Gene Study on Honey Bees Reveal Hive Risks
December 07, 2018
In the past 10-15 years, honey bees and other bee species all over the world have been seeing declining numbers, much to the dismay of beekeepers everywhere as well as anyone who enjoys the sweet taste of natural raw honey. With this knowledge in mind, many nations are making efforts to help the ailing pollinators, and a study recently published in Nature Communications may offer an incredible contribution to that fight.
Specifically, a team of researchers from the United Kingdom’s University of Edinburgh mapped out the complete genetic make-up of the UK’s native honey bee. They also analyzed the genetics of bacteria as well as other organisms within honey bees in order to shed light on new emerging diseases threatening honey bee colonies. The researchers have said their findings may help in safeguarding native honey bee colonies from infectious diseases via better health monitoring. Given that bees have a crucial part in helping pollinate wild plants and crops, minimizing risks to their populations is absolutely vital.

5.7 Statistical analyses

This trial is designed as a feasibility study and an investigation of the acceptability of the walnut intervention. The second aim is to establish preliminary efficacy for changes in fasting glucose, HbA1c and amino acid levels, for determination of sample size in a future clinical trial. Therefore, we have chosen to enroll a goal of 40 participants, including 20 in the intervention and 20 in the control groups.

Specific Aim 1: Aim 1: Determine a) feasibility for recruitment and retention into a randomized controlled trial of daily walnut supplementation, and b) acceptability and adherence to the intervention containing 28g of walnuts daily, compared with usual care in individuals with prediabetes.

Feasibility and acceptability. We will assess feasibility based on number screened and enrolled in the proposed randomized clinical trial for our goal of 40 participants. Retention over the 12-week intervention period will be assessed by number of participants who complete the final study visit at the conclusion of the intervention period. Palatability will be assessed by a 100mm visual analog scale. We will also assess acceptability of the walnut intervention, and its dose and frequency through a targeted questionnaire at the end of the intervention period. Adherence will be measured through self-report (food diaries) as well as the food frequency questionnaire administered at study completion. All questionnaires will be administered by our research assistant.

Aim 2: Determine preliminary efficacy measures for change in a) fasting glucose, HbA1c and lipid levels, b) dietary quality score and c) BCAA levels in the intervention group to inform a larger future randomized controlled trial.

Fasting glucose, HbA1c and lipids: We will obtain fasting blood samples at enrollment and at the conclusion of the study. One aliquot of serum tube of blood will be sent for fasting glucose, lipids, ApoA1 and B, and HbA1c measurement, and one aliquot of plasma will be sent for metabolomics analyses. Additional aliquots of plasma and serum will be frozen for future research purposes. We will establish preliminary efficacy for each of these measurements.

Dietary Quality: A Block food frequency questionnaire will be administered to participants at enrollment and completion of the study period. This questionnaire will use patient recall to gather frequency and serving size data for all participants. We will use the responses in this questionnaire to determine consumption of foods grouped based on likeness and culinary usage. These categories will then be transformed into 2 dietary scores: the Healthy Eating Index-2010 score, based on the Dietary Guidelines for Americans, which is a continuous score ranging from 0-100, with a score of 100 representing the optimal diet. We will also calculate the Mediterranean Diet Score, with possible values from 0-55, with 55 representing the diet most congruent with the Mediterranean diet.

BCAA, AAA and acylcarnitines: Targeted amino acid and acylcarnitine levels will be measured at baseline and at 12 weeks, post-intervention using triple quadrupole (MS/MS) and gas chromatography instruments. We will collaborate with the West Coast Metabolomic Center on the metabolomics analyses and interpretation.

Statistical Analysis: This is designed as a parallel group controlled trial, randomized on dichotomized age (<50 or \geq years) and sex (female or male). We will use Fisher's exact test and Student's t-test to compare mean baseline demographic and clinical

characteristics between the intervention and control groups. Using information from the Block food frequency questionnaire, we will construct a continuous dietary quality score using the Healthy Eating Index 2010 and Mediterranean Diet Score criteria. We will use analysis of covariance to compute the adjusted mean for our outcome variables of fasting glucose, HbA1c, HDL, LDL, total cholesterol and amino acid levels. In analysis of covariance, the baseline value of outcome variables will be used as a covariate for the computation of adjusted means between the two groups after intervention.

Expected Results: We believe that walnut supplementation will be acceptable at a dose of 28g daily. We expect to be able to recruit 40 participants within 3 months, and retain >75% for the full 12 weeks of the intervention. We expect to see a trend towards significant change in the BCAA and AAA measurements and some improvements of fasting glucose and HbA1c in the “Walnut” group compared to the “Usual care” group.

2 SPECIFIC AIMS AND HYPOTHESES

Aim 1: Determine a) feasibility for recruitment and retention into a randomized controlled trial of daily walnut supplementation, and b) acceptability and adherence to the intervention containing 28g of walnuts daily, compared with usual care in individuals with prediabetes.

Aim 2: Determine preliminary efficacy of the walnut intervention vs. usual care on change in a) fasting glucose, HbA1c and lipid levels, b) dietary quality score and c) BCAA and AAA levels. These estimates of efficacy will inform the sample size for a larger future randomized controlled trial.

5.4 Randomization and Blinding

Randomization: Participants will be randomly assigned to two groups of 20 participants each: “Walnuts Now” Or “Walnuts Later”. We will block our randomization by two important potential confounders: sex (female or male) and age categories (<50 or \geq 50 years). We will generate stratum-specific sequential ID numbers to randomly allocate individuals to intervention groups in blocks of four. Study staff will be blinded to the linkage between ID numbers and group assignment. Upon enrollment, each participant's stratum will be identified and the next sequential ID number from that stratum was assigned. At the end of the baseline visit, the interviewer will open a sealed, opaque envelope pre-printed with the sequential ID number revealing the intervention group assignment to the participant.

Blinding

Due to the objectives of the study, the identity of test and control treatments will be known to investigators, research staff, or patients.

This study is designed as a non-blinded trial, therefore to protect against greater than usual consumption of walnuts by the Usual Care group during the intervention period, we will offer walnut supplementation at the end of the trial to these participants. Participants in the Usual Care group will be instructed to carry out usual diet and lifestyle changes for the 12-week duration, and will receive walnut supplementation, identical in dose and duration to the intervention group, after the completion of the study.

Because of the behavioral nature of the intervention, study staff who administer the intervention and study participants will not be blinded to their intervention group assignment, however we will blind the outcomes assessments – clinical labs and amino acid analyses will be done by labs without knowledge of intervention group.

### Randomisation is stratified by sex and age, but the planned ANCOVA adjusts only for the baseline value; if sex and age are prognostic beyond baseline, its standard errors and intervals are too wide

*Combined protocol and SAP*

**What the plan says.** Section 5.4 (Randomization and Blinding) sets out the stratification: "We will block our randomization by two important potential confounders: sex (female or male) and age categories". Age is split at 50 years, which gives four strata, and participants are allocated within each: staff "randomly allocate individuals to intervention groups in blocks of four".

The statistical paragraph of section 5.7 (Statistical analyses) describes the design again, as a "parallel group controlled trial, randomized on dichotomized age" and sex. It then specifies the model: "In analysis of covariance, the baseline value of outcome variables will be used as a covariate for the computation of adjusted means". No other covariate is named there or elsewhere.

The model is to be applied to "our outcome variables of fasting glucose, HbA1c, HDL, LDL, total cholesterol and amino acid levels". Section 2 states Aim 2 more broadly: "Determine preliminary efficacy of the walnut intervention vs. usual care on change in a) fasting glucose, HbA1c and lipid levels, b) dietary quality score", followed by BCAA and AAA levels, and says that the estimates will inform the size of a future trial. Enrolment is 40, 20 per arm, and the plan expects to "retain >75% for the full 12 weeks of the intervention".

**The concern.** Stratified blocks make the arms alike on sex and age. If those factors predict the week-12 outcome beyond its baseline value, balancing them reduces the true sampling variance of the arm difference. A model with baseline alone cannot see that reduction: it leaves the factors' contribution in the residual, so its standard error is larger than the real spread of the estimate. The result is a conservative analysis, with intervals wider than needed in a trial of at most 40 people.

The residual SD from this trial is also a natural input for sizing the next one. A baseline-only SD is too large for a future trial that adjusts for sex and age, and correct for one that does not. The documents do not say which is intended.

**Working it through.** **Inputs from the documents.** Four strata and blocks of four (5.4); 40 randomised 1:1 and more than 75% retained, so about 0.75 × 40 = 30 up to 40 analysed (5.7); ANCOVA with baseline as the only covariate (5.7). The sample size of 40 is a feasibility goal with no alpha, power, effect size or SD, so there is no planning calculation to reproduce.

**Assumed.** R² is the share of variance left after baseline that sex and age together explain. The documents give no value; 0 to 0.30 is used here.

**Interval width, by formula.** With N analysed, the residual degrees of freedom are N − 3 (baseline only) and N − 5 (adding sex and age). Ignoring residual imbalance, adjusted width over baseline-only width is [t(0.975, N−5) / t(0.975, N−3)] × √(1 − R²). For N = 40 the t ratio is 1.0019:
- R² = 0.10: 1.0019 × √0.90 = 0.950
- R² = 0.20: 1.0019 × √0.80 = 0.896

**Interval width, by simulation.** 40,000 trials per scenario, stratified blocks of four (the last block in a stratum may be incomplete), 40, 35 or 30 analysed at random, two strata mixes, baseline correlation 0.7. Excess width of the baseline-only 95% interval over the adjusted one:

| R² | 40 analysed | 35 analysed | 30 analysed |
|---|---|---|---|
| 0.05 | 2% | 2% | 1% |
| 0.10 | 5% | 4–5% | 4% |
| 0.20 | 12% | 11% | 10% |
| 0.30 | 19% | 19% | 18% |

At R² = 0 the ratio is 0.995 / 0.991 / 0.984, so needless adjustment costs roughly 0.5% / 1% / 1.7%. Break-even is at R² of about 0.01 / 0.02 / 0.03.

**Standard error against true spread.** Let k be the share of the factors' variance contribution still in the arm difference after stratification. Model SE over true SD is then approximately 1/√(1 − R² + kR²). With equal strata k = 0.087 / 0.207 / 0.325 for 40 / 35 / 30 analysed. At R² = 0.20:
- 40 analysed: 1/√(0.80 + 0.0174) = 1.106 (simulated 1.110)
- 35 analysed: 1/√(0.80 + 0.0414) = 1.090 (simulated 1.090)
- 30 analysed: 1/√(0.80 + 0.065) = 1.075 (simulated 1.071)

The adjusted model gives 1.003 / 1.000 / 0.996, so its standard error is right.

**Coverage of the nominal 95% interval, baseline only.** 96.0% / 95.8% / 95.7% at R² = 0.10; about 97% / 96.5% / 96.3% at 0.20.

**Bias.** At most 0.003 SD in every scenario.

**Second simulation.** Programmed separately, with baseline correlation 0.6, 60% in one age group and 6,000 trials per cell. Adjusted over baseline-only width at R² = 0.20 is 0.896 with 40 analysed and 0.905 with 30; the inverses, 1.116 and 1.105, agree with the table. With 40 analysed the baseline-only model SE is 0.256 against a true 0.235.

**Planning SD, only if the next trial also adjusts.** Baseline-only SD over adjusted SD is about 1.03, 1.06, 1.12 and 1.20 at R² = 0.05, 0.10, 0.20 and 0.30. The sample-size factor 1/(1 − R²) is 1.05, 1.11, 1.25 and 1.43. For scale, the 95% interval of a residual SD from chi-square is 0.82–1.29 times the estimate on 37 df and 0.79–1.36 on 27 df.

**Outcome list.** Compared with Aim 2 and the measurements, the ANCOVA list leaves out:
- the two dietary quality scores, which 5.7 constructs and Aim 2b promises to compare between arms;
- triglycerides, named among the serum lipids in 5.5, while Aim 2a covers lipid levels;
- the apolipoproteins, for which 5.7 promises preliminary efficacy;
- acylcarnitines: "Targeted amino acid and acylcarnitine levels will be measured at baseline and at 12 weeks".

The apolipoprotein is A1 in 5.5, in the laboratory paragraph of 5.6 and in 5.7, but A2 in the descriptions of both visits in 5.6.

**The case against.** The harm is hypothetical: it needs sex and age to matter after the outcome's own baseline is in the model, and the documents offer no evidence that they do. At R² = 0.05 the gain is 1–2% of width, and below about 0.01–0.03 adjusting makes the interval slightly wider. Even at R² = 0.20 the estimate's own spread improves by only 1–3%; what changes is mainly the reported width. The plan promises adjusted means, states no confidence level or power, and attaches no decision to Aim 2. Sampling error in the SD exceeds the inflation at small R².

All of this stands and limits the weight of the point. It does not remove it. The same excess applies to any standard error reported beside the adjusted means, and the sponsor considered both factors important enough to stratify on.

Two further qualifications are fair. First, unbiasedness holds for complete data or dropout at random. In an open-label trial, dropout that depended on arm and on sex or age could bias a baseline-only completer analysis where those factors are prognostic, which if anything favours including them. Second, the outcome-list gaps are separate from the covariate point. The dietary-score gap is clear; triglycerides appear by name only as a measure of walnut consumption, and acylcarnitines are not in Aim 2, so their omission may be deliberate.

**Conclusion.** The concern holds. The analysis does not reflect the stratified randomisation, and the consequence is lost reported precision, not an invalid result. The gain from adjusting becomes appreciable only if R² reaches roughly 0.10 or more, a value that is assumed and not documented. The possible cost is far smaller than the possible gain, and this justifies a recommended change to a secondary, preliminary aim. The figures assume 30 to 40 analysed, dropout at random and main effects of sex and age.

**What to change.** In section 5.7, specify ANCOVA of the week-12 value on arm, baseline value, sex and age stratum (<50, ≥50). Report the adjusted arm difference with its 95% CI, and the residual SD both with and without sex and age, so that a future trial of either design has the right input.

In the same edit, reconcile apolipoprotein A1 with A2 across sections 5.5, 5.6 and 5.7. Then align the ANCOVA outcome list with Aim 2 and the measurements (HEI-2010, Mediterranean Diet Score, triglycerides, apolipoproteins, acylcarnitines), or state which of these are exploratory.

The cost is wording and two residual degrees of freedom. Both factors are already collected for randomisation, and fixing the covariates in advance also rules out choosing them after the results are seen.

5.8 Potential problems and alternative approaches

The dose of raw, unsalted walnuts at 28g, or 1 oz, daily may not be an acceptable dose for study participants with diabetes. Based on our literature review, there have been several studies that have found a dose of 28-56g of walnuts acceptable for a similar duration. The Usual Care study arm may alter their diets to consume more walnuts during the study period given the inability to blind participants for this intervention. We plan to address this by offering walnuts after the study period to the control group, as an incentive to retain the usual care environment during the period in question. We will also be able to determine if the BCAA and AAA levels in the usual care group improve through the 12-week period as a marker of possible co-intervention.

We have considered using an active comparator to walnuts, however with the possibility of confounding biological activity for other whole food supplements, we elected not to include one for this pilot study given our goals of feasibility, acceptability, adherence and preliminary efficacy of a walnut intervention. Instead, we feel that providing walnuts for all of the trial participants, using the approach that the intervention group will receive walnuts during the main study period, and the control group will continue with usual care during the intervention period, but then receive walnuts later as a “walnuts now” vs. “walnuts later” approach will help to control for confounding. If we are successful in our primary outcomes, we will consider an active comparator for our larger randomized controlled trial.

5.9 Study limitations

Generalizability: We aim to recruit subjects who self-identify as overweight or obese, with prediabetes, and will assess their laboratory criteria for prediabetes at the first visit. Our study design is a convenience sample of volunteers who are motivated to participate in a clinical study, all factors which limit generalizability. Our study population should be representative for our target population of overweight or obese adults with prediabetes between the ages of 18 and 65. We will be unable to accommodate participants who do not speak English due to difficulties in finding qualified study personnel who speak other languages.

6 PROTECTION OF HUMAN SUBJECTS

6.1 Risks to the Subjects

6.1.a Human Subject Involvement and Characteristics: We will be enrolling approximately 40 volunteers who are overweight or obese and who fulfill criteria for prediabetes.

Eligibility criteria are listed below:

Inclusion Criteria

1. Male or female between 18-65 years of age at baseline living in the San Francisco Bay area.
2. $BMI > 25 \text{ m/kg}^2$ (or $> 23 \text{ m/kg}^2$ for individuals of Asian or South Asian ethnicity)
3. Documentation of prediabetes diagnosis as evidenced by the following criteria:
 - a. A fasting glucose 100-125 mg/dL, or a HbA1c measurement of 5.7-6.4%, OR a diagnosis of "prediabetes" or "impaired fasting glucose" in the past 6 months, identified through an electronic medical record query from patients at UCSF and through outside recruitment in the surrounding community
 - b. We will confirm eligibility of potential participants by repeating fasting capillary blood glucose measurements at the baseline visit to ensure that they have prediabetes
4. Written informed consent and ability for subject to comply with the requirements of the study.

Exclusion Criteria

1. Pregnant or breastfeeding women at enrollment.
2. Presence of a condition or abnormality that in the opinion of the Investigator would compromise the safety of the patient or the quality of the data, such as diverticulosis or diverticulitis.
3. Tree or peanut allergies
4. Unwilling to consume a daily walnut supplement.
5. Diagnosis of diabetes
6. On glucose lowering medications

Knowing this, this team of researchers, as stated previously, analyzed the complete genetic make-up of the UK’s native honey bee colonies and compared these with bees that were recently imported. They discovered that honey bees from Scottish-originated hives were genetically similar with the dark honey bees of the UK, despite strains from southern Europe having been imported for a long time.
This research has proven to be very fruitful for the Edinburgh research team, who operate out of the university’s Roslin Institute, as it was long believed native UK honey bees were endangered like several bee strains within the United States. These bees’ consistent numbers may suggest the native bees are much better equipped to survive cooler climates compared to their southern European relatives.
Regarding the research on bacteria and similar organisms within honey bees—the metagenome, as it’s called—the Edinburgh team found organisms that hadn’t been previously seen in the honey bees before, and it’s possible they’re related to a disease. It’s also possible that hives infected by these bacteria could be more vulnerable to other similar infections.
According to Dr. Tim Regan, who is a postdoctoral research fellow with the Roslin Institute with the University of Edinburgh, "We have created a platform that could revolutionize how we monitor threats to honey bees and maintain their health. The decreasing cost of DNA sequencing could potentially allow this type of analysis to become routine."
Photo By DennisJacobsen